(COLLEGE STATION, TX) The Texas A&M Health Science Center School of Rural Public Health Master of Health Administration (M.H.A.) program recently earned accreditation from the Commission on Accreditation of Healthcare Management Education. The program is one of only seven in the state to be accredited and among the youngest ever to be accredited by the CAHME.

The M.H.A. is a professional degree for students pursuing management careers in a number of health service-related settings, such as hospitals, physician offices and group practices, managed care organizations, insurers, and other organizations that supply or support public or private health service organizations. The program’s mission is to develop effective health care managers and leaders and to advance the health of all populations, especially rural and underserved communities.

Based in the Department of Health Policy and Management, the school’s M.H.A. program went through an extensive multi-year evaluation process including a site visit by CAHME reviewers. The result of the process accredited the program “with no portions of the quality standards being unmet.”

“This was by far the best site visit I can remember,” said Christopher Johnson, Ph.D., associate professor and director of the M.H.A. program, who has observed similar accreditation processes.

Ciro Sumaya, M.D., M.P.H.T.M., founding dean of the HSC-SRPH, said: “This accreditation attests to the quality of the M.H.A. degree program, thereby expanding prospective student interest, hospital and clinic sites for student experiences, and even future employment contacts and opportunities.”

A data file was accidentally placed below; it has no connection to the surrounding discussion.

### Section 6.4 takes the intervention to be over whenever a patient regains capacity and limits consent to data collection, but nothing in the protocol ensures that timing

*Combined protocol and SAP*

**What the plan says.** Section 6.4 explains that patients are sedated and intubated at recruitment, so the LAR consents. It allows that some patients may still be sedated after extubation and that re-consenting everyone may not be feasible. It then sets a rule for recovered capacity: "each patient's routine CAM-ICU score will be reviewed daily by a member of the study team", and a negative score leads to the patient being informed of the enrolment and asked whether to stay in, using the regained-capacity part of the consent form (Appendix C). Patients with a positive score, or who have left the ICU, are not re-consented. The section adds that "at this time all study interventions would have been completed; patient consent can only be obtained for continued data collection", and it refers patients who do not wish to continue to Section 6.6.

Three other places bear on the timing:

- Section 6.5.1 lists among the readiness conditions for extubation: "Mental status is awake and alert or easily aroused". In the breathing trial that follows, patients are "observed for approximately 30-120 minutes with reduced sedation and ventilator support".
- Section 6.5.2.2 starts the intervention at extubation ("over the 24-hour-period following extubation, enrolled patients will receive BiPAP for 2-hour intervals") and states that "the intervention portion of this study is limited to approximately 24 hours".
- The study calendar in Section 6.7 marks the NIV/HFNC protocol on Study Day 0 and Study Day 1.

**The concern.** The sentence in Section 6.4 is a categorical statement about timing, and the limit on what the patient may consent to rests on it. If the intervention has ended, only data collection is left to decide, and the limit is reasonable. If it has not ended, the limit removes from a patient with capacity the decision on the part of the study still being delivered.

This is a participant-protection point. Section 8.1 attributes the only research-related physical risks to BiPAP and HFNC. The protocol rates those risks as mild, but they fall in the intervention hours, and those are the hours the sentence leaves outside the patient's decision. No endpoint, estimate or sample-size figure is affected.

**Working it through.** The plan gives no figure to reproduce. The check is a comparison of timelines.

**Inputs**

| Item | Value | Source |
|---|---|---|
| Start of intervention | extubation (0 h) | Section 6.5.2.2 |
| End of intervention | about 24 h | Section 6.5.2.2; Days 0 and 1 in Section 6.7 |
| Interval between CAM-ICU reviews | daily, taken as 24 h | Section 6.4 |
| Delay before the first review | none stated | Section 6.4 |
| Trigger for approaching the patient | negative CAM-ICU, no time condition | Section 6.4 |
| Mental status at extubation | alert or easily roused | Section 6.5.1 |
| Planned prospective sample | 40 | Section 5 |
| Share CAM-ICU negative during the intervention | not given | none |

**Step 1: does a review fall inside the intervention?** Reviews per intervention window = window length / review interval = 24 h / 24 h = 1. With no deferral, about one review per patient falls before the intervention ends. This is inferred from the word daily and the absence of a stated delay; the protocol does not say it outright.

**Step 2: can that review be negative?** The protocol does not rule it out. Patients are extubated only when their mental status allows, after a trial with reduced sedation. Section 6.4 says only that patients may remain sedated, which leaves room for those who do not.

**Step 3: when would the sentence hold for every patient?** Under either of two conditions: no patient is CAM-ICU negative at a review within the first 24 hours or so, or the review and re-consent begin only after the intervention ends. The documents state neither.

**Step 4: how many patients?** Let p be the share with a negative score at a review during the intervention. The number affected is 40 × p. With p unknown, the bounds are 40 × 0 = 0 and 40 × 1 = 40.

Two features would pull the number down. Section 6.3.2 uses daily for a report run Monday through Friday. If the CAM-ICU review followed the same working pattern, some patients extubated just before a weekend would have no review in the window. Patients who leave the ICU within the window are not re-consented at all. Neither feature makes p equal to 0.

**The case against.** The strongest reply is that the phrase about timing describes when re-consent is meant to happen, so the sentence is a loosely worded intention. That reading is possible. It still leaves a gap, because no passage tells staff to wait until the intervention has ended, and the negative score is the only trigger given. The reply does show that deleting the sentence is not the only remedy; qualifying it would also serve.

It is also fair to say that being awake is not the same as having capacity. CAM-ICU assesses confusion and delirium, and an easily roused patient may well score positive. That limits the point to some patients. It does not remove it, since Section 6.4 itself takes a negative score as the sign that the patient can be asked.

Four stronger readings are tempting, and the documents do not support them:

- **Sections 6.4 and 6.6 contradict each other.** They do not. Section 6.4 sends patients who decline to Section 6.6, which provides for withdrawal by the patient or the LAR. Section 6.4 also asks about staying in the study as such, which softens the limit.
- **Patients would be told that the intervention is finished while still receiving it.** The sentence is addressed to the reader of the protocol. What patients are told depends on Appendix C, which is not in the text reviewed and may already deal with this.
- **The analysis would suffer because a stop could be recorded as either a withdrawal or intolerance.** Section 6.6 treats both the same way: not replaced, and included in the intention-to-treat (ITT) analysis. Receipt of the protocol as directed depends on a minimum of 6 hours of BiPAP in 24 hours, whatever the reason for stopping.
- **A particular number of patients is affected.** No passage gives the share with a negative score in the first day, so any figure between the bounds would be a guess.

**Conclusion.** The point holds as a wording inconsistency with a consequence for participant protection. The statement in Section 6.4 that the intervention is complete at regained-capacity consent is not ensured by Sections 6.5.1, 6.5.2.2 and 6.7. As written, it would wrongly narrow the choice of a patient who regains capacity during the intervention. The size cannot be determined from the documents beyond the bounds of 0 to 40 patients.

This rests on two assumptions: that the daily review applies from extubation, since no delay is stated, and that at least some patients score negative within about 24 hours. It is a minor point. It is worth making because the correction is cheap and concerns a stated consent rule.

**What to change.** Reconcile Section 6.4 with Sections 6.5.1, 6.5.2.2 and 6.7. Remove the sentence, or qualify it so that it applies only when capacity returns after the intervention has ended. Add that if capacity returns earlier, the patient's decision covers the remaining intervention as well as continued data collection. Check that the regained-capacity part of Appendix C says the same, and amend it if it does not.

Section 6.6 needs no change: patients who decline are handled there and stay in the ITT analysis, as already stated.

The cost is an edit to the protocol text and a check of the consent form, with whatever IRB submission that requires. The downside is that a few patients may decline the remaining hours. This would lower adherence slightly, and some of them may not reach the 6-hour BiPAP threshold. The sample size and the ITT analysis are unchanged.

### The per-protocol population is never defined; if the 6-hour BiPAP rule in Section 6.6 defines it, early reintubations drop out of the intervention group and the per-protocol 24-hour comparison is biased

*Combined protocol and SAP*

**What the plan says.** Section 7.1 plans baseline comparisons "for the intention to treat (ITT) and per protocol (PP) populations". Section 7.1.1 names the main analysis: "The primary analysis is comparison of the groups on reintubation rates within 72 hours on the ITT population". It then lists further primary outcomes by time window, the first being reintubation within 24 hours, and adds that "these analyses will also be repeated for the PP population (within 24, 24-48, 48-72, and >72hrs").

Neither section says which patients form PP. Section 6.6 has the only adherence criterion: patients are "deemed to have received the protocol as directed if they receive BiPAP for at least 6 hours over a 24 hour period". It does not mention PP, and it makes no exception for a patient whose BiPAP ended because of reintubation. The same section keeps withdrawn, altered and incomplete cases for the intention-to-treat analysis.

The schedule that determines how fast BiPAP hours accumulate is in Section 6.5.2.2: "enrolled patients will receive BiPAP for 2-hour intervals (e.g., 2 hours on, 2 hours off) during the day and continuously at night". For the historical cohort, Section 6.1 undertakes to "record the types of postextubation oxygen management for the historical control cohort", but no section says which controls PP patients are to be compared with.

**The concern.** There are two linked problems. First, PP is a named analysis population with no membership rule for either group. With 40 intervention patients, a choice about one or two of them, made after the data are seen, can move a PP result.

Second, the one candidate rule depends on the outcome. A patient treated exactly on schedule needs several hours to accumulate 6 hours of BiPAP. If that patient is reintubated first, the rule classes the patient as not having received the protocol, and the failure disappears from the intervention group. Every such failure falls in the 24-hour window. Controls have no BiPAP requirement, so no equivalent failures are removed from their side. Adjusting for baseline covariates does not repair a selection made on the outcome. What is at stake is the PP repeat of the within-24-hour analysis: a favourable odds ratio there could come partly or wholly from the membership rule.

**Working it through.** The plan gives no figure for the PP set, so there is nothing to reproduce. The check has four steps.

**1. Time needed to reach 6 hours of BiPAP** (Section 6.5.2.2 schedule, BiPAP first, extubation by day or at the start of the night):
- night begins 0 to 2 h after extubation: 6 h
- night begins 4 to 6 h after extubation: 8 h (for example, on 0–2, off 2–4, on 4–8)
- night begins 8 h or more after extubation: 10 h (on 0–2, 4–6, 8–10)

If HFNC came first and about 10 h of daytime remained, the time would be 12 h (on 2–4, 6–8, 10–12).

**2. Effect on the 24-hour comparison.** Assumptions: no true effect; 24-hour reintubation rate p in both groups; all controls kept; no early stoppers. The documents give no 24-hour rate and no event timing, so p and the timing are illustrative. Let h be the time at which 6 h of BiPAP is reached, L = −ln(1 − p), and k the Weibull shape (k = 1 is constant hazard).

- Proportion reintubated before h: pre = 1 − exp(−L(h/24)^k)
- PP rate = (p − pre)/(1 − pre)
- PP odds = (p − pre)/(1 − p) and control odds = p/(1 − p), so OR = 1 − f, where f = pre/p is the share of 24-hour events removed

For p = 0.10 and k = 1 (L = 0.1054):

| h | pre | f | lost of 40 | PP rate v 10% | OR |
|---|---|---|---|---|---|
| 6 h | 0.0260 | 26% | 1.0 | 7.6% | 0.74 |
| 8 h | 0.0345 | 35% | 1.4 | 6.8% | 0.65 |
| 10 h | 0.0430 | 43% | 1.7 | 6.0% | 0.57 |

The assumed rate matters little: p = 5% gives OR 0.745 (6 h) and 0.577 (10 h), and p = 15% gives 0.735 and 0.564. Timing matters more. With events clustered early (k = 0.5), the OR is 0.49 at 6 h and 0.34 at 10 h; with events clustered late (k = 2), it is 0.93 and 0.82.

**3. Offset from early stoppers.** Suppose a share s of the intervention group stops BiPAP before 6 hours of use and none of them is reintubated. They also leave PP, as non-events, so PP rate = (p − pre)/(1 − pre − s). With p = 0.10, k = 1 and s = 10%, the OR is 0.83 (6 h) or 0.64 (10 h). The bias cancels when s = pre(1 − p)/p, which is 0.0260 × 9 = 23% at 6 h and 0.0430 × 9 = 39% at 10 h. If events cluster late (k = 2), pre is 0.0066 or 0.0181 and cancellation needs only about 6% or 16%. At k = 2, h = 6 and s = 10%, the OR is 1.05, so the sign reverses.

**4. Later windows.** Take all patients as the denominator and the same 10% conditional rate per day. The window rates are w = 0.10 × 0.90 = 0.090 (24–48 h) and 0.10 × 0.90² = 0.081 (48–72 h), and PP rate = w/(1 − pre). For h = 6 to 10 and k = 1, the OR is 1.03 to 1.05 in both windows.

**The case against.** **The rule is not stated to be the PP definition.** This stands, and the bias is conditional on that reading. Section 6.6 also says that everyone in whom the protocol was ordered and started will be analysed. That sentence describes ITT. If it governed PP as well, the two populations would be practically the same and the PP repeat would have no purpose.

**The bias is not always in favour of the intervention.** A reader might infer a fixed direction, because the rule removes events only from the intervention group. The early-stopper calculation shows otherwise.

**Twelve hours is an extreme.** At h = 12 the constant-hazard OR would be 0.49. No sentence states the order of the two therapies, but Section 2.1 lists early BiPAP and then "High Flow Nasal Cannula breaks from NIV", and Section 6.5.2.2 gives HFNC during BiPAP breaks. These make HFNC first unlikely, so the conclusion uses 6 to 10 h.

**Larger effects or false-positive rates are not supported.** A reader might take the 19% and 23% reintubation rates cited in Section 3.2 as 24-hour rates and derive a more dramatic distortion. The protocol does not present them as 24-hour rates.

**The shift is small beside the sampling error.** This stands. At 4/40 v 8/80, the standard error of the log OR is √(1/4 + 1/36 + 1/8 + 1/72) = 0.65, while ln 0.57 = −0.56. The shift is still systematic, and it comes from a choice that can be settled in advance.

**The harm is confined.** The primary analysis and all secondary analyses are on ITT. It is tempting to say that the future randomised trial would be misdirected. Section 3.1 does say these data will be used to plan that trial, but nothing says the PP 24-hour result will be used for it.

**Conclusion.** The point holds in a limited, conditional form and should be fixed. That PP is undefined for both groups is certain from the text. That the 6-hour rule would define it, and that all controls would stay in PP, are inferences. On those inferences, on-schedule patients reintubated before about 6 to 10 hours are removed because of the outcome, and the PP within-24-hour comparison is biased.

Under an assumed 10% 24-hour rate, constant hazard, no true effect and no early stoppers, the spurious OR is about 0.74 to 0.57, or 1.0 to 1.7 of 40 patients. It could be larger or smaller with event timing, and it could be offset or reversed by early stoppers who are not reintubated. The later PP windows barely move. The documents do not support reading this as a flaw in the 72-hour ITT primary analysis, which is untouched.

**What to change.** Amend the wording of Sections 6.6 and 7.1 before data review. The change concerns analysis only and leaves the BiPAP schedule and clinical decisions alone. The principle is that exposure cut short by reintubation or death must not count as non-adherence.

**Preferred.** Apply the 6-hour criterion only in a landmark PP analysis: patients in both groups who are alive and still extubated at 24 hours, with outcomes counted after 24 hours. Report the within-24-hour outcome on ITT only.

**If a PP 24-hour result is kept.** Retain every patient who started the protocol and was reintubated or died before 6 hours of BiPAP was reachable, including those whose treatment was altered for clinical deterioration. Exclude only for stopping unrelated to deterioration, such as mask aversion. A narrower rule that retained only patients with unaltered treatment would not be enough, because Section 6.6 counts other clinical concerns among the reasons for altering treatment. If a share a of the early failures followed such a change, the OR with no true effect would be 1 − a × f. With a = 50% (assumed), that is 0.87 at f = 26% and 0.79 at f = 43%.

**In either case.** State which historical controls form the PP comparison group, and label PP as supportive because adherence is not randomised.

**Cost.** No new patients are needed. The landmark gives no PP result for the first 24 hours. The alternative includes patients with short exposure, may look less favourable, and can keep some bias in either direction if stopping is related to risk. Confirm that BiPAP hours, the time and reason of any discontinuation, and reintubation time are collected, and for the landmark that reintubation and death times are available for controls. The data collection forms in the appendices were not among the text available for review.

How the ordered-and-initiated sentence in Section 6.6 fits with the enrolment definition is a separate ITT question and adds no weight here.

HSC-SRPH officials said program accreditation brings many advantages to students pursuing the M.H.A. degree, such as the opportunity for students to compete for post-graduate fellowships and residencies in leading health systems for which only accredited programs may apply; an increase in the number of applicants to the M.H.A. program; and identification of the program as measuring up to quality standards established by a commission comprised of health administration trade associates, academic leaders and other leaders in the health care sector.

Dr. Johnson said the program has been successful in preparing effective leaders in health care management.

“Two of our young M.H.A. alums under the age of 30 are already CEOs of rural hospitals in Texas,” Dr. Johnson said. “In addition, many other M.H.A. alums are in upper-level management positions with St. Joseph Health System, The Med and Scott & White in Bryan-College Station and Temple. Many others are managers in large health systems in Houston and Dallas-Fort Worth, and others hold administrative positions elsewhere from Hawaii to the New York Presbyterian Health System in Manhattan.”

Larry Gamm, Ph.D., professor and head of health policy and management, credits many of the faculty in the program’s success.

“In addition to Dr. Johnson and others, James Alexander, Ph.D., has been a valuable practice-experienced professor and internship coordinator who has helped construct strong relationships with many rural health systems and others that have provided summer internships and year-long administrative residencies for many of our students,” Dr. Gamm said. “Our alums and our M.H.A. Professional Advisory Committee, too, can claim a lot of the credit for the M.H.A.’s accreditation and continued success we have had. Together, we continue to attract and graduate excellent people from our M.H.A. program who make a difference.”

The Texas A&M Health Science Center provides the state with health education, outreach and research. Its seven colleges located in communities throughout Texas are Baylor College of Dentistry, the College of Medicine, the College of Nursing, the Graduate School of Biomedical Sciences, the Institute of Biosciences and Technology, the Irma Lerma Rangel College of Pharmacy, and the School of Rural Public Health.

— Rae Lynn Mitchell